Art Therapy at Home

Updated: Apr 19

As we find ourselves more at home, we obviously have found that everything we do day to day has been thrown out of balance. Schedules, finances, routines, and even mental spaces are under the pressure of change and uncertainty. Work has been divided into what is essential and non-essential. But at home, we may be finding that things we did not put much emphasis on before are becoming far more essential in this environment. Most days I have found myself talking with my dear friend who reminds me the importance of taking time for yourself, your mental wellness and to ask: what is it that I need?


Luckily this friend is Philadelphia based art therapist Michaela Herr (mindfullyrootedarttherapy.com) and according to her, creating art for our spaces can be just what we need - rejuvenating, cleansing, and generative. Michaela's practice has been developed over many years and is centered around the idea that not only can anyone create art, but that this practice allows us to interact in a wholly new way with the world.


With the added emotional and financial strain of our lives right now, art therapy can be a powerful tool to practice and develop for ourselves (more information and research can be found here).


Since she is unable to work from her office, Michaela is now offering virtual therapy sessions to practice art and create right from your homes. We know that there can be a self-imposed pressure during this quarantine to be excessively productive. But again, in asking what you need - this may truly just be the time to process, escape, or imagine. Rather than being a push to be productive, creating art can be a chance to let go, do something completely different, and maybe even have something beautiful to enhance your space.


Check out Michaela's introduction to this artful opportunity:


Create your own studio and art at home - Here some materials you might want (but it can be anything crafty on hand):


- acrylic paints; here's my favorite set, as well as a smaller set here

- canvas or heavy stock paper

- water colors, pastels, markers, crayons, colored pencils

- brushes, cup of water, napkins or sponges

- magazines

- scissors

- liquid glue




"Art breaks up, shakes, and shifts the way we interact with thoughts, beliefs, challenges, emotions, ourselves, the world." - Michaela Herr, ATR-BC, LPC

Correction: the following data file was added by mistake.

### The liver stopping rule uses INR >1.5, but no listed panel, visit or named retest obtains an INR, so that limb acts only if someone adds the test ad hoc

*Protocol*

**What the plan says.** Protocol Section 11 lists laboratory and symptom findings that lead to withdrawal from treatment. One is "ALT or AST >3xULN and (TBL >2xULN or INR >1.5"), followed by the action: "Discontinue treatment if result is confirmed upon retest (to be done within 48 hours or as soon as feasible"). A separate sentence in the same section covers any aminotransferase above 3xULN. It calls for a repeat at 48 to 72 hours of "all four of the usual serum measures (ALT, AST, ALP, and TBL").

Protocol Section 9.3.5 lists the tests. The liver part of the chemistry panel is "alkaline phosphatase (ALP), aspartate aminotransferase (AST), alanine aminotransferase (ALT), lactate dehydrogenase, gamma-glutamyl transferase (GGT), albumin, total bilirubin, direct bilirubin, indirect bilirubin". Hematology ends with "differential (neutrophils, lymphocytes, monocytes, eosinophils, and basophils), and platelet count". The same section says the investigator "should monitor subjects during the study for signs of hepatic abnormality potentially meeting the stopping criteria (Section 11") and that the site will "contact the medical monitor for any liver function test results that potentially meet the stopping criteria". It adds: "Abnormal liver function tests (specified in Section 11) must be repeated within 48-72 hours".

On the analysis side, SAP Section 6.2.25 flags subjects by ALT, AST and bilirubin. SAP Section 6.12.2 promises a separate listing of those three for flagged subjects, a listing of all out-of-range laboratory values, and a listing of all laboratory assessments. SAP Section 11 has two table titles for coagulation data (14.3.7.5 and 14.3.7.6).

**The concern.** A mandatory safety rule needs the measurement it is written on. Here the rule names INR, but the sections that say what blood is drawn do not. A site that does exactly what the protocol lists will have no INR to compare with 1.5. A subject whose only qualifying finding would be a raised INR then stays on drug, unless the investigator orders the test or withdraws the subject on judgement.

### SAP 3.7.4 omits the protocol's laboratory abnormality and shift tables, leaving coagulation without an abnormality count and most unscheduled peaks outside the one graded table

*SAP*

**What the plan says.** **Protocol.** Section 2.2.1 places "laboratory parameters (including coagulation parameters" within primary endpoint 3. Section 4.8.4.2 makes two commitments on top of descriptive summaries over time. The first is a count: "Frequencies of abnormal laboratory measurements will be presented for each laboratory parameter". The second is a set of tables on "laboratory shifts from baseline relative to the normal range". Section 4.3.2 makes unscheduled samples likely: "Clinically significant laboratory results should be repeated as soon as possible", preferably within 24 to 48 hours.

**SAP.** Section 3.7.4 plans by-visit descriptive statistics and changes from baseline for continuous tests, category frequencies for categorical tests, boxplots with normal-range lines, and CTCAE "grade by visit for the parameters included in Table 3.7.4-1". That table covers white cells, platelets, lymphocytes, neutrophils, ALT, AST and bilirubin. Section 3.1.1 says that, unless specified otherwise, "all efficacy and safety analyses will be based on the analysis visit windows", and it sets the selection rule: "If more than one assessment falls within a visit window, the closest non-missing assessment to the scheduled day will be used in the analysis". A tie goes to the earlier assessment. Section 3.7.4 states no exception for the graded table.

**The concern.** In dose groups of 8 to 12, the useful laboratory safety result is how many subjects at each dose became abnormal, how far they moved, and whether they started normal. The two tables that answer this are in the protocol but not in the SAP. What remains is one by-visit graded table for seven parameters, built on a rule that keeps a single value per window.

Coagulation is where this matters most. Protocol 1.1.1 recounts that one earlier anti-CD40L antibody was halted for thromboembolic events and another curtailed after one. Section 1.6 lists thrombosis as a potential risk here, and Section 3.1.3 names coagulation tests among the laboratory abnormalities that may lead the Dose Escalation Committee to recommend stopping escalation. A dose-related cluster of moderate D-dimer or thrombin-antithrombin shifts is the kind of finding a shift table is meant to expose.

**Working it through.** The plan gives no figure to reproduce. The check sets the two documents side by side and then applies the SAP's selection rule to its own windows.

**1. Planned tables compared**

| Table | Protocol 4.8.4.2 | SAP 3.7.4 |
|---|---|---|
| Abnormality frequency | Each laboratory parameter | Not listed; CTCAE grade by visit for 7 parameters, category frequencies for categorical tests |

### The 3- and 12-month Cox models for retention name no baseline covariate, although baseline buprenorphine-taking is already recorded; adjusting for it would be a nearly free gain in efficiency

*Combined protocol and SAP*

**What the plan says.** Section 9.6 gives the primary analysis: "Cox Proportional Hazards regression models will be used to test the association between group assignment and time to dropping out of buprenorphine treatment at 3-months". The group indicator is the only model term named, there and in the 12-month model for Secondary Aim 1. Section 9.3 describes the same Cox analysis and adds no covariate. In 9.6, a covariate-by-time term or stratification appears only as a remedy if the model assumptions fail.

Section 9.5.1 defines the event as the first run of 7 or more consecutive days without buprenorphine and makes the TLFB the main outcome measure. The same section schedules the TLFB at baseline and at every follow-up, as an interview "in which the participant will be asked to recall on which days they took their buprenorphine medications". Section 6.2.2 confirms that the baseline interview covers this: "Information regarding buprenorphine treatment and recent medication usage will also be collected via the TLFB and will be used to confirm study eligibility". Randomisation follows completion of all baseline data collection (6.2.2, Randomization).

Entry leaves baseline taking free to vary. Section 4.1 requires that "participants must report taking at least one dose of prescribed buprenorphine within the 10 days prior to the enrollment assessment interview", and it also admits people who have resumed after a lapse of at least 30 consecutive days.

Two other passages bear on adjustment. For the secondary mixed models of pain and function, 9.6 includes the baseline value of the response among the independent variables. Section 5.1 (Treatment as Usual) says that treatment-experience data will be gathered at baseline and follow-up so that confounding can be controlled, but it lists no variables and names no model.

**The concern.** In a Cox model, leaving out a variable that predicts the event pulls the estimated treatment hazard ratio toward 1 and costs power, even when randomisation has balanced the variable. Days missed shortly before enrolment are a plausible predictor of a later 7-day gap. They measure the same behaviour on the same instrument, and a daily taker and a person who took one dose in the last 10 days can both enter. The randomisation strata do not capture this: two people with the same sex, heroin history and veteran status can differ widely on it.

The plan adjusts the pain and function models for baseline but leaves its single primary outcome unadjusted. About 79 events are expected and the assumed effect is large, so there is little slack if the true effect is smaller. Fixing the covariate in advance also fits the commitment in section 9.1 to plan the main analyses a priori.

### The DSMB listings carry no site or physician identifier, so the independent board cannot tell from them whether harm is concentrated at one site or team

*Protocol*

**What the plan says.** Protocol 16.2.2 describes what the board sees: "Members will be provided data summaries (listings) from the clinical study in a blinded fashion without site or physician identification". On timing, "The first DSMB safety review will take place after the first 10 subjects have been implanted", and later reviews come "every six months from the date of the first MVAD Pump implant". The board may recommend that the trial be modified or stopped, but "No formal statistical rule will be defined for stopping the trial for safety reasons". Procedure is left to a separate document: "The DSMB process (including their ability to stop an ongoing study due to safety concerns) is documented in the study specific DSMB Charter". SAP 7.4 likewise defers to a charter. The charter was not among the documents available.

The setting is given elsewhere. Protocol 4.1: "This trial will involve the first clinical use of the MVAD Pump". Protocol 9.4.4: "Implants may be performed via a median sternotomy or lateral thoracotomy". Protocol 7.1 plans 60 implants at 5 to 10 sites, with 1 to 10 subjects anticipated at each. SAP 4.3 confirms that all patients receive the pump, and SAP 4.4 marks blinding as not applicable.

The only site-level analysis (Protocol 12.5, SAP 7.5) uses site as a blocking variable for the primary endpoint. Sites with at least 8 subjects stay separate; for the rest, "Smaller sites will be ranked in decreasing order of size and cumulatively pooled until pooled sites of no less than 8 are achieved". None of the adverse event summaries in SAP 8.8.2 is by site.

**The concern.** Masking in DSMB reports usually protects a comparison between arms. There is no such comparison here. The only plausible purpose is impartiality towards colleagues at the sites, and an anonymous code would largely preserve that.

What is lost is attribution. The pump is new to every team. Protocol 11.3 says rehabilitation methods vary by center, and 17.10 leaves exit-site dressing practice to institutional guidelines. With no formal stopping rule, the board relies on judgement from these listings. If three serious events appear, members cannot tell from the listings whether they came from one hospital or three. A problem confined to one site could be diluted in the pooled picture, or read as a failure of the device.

Here's Michaela's finished product below. In her practice, Michaela emphases how sometimes we need to make our thoughts and emotions tangible. Art allows us to feel, translate, and generate visibly.




What makes Michaela's work such a perfect pairing with mine is the focus on wellness and beauty. While art therapy and interior design might seem to be disparate fields, we actual share so many of the same philosophies. Being mindful about what one needs is the center of how I work with my clients, creating a space that complements their families, lifestyles, and goals. Michaela asks us to do the same thing now - focus on how we might need to slow down and center - and art can be that vehicle. I love that this process also allows you to put something into the world and perhaps onto the walls of your space, creating even more peace.


Below, you can see my process, complete with a tarot card reading, rose quartz and sage... (this deck is amazing and was recommended to me by local body worker, Shakti).




These days when I ask myself what I need, usually it is to finish Season 2 of Ozark and nap with Otto, but I was glad I stepped away for an hour to try this activity and not stare at a screen.


The myriad of emotions we feel can find expression and release in "lines, shapes and colors" on the canvas. Try it out yourself if you have the materials at home! Find a space and surround yourself with your favorite things to create an open energy.


I also just read this in Glennon Doyle's new book "Untamed" and wanted to share, as I felt it may be helpful when thinking about what "art" means to you:


" Good art originates not from the desire to show off but from the desire to show yourself. Good art always comes from our desperate desire to breath, to be seen, to be loved. In everyday life, we are used to seeing only the shiny outer layer of folks. Art makes us less lonely because it always comes from the desperate center of the artist - and each of our centers is desperate. That's why good art is such a relief." (p, 253, Untamed)


Keep an eye out for more collaborations that Michaela and I will be hosting together in the future!



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Boston, MA 
hello@barbaravail.com